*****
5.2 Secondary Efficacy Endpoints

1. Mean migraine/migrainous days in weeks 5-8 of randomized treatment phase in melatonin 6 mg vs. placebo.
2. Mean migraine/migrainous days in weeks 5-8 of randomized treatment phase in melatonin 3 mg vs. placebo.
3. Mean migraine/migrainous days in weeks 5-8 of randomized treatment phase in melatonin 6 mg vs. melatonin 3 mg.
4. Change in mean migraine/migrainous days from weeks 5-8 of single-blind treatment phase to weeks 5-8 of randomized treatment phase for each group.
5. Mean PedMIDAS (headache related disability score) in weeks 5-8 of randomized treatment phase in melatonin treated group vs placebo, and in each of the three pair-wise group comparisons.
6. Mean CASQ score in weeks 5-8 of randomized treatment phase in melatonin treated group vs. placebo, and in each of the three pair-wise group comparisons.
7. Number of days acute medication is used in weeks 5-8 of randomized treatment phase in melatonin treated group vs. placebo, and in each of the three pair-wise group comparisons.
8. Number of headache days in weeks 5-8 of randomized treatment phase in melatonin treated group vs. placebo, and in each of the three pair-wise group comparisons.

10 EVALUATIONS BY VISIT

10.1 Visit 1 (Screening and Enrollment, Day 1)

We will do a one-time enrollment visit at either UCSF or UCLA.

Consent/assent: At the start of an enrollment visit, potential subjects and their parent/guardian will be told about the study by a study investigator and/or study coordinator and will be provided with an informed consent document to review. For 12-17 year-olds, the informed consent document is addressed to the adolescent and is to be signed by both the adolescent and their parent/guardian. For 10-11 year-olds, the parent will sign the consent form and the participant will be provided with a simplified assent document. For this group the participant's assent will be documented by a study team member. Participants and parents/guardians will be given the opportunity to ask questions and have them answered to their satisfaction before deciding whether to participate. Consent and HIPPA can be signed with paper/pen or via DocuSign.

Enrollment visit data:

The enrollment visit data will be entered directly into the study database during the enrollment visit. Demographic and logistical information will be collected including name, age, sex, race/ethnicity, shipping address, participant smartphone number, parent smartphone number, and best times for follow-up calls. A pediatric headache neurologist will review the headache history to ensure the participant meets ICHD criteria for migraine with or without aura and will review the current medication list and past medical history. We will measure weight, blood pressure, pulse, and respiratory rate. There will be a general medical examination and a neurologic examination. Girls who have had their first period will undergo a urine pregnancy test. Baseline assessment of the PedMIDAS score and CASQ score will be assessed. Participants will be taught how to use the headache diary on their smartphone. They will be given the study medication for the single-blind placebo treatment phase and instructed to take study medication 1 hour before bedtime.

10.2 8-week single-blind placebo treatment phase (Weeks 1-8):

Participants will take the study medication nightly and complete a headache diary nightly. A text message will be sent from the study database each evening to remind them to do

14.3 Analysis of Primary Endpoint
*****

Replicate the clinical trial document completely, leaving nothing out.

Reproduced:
5.2 Secondary Efficacy Endpoints

1. Mean migraine/migrainous days in weeks 5-8 of randomized treatment phase in melatonin 6 mg vs. placebo.
2. Mean migraine/migrainous days in weeks 5-8 of randomized treatment phase in melatonin 3 mg vs. placebo.
3. Mean migraine/migrainous days in weeks 5-8 of randomized treatment phase in melatonin 6 mg vs. melatonin 3 mg.
4. Change in mean migraine/migrainous days from weeks 5-8 of single-blind treatment phase to weeks 5-8 of randomized treatment phase for each group.
5. Mean PedMIDAS (headache related disability score) in weeks 5-8 of randomized treatment phase in melatonin treated group vs placebo, and in each of the three pair-wise group comparisons.
6. Mean CASQ score in weeks 5-8 of randomized treatment phase in melatonin treated group vs. placebo, and in each of the three pair-wise group comparisons.
7. Number of days acute medication is used in weeks 5-8 of randomized treatment phase in melatonin treated group vs. placebo, and in each of the three pair-wise group comparisons.
8. Number of headache days in weeks 5-8 of randomized treatment phase in melatonin treated group vs. placebo, and in each of the three pair-wise group comparisons.

10 EVALUATIONS BY VISIT

10.1 Visit 1 (Screening and Enrollment, Day 1)

We will do a one-time enrollment visit at either UCSF or UCLA.

Consent/assent: At the start of an enrollment visit, potential subjects and their parent/guardian will be told about the study by a study investigator and/or study coordinator and will be provided with an informed consent document to review. For 12-17 year-olds, the informed consent document is addressed to the adolescent and is to be signed by both the adolescent and their parent/guardian. For 10-11 year-olds, the parent will sign the consent form and the participant will be provided with a simplified assent document. For this group the participant's assent will be documented by a study team member. Participants and parents/guardians will be given the opportunity to ask questions and have them answered to their satisfaction before deciding whether to participate. Consent and HIPPA can be signed with paper/pen or via DocuSign.

Enrollment visit data:

The enrollment visit data will be entered directly into the study database during the enrollment visit. Demographic and logistical information will be collected including name, age, sex, race/ethnicity, shipping address, participant smartphone number, parent smartphone number, and best times for follow-up calls. A pediatric headache neurologist will review the headache history to ensure the participant meets ICHD criteria for migraine with or without aura and will review the current medication list and past medical history. We will measure weight, blood pressure, pulse, and respiratory rate. There will be a general medical examination and a neurologic examination. Girls who have had their first period will undergo a urine pregnancy test. Baseline assessment of the PedMIDAS score and CASQ score will be assessed. Participants will be taught how to use the headache diary on their smartphone. They will be given the study medication for the single-blind placebo treatment phase and instructed to take study medication 1 hour before bedtime.

10.2 8-week single-blind placebo treatment phase (Weeks 1-8):

Participants will take the study medication nightly and complete a headache diary nightly. A text message will be sent from the study database each evening to remind them to do

14.3 Analysis of Primary Endpoint